Vehicle technology related to Greenhouse Gas (GHG) emission standards are adding initial vehicle purchase costs, but in the long run, the benefits will be outweighed by projected lifetime fuel savings. Even taking into consideration the higher overall acquisition and potential maintenance costs associated with tougher GHG standards for heavy-duty trucks, the significant fuel savings these standards will lead to might be good news for the trucking industry, says Jim Sweeney, vice president of capital equipment for AmeriQuest Transportation Services.
The rules for heavy-duty trucking beginning with model year 2019 will take effect immediately following the current GHG standards that are just now phasing in for model year 2014-2018. “The 2014-2018 standards should result in significant savings and benefits over the lifetime of the vehicles and as a whole, could save owners and operators an estimated $50 billion in fuel costs,” Sweeney says. “There is no reason to doubt similar benefits will not be generated by the 2019 rules.”
Even taking into consideration the higher overall maintenance costs associated with tougher GHG standards for heavy-duty trucks, the significant fuel savings these standards will lead to mean possible good news for the industry.
President Obama recently unveiled a new plan to reduce GHG emissions that will set even tougher fuel-efficiency standards for heavy-duty trucks beginning with model year 2019 trucks. These proposed rules, which will be developed in conjunction with truck OEMs, will take effect immediately following current GHG standards that are just now phasing in, covering model year 2014-2018 heavy-duty trucks. In his speech, the president lauded the first-ever 2014-2018 GHG standards for trucks that are expected to reduce gas pollution by approximately 270 million metric tons. Under these standards, heavy-duty trucks are being required to achieve up to approximately 20% reduction in fuel consumption and GHG emissions by 2018, which will save up to 4 gal. of fuel for every 100 miles travelled, according to government forecasts.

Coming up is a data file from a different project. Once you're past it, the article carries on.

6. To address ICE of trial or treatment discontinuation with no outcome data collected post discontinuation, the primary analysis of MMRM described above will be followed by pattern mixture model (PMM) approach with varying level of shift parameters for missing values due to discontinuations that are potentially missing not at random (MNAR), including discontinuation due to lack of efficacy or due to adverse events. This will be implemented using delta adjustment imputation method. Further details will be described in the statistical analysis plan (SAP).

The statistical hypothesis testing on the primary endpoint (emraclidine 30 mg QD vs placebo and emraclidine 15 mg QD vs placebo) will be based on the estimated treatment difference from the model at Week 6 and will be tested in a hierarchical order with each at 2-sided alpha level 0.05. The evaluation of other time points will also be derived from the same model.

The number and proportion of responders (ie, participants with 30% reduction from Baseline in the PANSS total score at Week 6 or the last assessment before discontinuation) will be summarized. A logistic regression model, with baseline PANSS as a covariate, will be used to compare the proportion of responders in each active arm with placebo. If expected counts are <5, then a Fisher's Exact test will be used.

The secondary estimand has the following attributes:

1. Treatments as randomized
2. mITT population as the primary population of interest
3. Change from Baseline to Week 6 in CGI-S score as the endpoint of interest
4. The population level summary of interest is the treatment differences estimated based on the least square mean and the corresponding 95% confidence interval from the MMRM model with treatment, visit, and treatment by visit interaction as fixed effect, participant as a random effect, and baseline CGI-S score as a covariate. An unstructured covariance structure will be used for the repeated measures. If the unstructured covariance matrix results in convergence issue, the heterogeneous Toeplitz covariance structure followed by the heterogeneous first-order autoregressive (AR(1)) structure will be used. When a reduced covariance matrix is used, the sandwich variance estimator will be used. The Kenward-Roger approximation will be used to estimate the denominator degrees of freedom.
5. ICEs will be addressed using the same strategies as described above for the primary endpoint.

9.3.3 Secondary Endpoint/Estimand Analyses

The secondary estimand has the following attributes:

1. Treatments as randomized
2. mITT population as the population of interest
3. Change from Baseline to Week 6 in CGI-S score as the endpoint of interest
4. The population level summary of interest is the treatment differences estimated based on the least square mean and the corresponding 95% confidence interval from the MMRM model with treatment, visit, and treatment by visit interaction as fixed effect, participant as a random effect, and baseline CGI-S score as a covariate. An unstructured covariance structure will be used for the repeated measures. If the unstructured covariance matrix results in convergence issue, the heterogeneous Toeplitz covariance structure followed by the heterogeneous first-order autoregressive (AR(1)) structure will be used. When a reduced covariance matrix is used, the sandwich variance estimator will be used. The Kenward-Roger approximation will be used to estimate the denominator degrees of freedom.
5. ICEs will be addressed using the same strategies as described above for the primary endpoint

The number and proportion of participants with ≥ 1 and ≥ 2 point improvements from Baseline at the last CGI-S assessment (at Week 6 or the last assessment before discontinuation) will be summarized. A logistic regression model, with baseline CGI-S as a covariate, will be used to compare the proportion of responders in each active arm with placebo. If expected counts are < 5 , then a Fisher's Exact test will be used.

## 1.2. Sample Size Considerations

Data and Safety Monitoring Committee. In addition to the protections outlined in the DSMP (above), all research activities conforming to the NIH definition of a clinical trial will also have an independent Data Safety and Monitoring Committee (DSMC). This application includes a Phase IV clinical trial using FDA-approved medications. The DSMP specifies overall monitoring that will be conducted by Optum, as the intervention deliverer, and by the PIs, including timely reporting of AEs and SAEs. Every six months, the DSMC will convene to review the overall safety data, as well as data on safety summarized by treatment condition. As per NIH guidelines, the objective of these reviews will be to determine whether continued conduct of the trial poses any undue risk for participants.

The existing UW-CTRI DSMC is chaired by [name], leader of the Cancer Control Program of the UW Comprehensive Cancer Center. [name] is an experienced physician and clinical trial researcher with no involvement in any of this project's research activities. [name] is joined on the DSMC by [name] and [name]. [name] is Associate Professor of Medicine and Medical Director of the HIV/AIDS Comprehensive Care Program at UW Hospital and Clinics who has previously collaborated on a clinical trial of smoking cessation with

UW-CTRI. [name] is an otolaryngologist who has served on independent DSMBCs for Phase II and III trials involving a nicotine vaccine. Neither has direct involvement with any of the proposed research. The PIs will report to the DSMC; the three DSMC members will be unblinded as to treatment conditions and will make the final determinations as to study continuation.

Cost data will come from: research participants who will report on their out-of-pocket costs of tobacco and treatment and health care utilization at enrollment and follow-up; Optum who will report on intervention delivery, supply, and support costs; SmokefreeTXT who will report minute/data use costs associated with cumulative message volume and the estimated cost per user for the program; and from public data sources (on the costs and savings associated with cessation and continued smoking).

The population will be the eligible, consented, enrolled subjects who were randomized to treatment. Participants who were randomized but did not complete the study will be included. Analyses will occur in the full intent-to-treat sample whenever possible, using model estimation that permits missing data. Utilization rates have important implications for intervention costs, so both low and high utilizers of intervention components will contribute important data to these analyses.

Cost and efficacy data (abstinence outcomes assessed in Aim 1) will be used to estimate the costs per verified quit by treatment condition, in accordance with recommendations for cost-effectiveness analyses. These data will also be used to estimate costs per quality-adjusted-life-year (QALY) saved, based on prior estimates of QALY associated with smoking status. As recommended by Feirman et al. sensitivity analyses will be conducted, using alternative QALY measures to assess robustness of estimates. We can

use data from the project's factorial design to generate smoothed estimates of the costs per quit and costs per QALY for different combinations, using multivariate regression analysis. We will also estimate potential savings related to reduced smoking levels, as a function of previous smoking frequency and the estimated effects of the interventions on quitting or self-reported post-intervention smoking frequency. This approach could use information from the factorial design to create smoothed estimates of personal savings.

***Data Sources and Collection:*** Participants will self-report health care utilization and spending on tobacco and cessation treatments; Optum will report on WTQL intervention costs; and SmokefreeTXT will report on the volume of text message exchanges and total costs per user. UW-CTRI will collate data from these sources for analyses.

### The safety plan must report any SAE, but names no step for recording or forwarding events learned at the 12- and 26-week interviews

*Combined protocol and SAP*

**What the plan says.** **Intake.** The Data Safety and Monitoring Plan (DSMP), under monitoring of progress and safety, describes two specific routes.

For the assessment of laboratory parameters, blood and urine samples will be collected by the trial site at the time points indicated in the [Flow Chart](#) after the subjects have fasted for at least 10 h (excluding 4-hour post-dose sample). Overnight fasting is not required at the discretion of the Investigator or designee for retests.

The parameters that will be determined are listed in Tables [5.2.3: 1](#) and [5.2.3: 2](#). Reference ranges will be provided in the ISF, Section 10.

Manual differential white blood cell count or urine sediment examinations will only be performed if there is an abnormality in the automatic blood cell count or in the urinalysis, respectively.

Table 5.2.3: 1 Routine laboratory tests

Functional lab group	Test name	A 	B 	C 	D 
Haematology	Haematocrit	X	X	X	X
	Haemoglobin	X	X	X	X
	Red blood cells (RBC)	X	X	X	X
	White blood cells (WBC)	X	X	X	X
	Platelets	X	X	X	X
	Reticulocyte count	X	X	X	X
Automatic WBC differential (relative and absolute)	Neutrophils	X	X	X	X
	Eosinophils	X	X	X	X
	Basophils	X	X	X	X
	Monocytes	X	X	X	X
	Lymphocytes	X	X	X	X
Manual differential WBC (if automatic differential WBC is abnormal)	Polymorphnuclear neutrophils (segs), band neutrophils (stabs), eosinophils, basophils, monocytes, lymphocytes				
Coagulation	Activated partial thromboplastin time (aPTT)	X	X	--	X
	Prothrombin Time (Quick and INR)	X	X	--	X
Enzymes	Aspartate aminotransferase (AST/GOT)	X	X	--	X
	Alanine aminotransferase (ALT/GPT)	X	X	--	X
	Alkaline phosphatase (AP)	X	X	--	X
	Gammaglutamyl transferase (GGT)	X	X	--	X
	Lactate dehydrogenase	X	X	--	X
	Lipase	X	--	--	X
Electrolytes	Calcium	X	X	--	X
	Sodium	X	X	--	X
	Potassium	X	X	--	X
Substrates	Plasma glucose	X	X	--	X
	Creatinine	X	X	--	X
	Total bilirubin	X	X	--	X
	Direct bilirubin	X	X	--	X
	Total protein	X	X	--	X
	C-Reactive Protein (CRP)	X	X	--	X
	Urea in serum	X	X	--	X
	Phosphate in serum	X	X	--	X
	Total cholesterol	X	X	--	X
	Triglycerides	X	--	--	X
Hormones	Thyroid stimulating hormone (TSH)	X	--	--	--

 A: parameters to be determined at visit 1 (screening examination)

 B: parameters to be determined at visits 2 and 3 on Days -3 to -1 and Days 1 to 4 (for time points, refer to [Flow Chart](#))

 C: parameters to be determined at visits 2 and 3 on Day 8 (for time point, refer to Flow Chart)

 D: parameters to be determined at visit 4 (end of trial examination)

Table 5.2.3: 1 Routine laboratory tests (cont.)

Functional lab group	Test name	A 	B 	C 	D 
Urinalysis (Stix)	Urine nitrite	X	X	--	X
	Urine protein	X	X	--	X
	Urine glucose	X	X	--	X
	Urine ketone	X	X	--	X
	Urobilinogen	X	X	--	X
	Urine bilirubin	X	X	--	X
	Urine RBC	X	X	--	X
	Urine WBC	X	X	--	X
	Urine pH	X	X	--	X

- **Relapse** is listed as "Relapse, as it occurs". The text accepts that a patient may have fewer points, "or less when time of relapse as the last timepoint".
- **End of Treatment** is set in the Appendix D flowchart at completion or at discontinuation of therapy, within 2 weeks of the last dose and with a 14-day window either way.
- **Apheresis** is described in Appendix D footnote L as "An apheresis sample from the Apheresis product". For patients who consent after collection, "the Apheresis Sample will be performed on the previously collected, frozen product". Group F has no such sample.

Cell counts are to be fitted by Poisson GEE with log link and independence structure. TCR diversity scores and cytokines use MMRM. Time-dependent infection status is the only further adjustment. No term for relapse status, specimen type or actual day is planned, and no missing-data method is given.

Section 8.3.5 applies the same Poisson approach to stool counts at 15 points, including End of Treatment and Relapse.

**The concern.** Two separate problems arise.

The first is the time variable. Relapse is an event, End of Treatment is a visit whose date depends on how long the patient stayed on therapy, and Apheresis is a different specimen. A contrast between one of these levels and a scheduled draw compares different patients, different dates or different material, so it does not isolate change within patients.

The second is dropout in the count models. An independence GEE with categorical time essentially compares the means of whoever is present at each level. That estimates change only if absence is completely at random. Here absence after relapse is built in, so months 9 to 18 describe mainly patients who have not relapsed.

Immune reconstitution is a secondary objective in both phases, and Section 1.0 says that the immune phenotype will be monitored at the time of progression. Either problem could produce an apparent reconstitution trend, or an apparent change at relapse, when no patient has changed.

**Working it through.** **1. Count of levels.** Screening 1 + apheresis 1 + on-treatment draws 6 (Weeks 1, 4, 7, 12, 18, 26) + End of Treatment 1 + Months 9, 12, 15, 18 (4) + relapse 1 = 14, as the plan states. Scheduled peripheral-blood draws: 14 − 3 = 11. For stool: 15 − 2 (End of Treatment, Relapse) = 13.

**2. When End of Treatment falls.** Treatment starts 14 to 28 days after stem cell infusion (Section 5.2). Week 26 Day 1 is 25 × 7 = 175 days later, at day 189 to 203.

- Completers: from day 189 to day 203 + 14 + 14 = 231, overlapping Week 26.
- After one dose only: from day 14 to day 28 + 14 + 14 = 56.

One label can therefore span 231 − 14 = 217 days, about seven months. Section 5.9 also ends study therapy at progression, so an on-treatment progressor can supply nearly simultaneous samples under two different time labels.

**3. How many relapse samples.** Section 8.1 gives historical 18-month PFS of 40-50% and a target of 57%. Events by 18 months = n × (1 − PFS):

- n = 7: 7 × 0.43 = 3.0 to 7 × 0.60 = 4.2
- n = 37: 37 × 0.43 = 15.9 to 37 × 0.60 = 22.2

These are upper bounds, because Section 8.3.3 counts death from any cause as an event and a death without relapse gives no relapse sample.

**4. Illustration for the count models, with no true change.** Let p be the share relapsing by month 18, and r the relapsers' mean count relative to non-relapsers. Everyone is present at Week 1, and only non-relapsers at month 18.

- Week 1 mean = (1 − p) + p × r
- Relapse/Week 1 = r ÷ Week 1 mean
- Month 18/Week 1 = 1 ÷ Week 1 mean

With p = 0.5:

So far, the first round of GHG emission standards being implemented has resulted in the development of enhanced engine electronics, more efficient driveline components to reduce friction, idle reduction technologies and more aerodynamic styling. In addition, improvements being put into place that are contributing to improved fuel economy comprise aerodynamics—involving roof and fuel tank fairings, cab design and lower side skirts—and enhancements such as low-rolling resistance tires and overall weight reduction of trucks and trailers.
Although the 2014-2018 standards are adding a projected $6,200 to the price of new trucks, according to the U.S. EPA and the National Highway Traffic Safety Administration, the estimated lifetime fuel savings for heavy duty trucks made in model years 2014-2018 are projected to be $79,089, with the added cost recouped in less than one year.
“We tend to agree with truck manufacturers like Daimler Trucks North America and Volvo Trucks,” Sweeny says. “Following the president’s speech, they expressed their support for additional GHG emissions standards. The 2014-2018 standards should result in significant savings and benefits over the lifetime of the vehicles and as a whole, could save owners and operators an estimated $50 billion in fuel costs.
“Of course, with change comes pain—the increase in overall maintenance costs for this new technology is undeniable—but looking at the big picture, the economic and operational benefits that come along with these initiatives seem to far outweigh the bad,” Sweeny adds.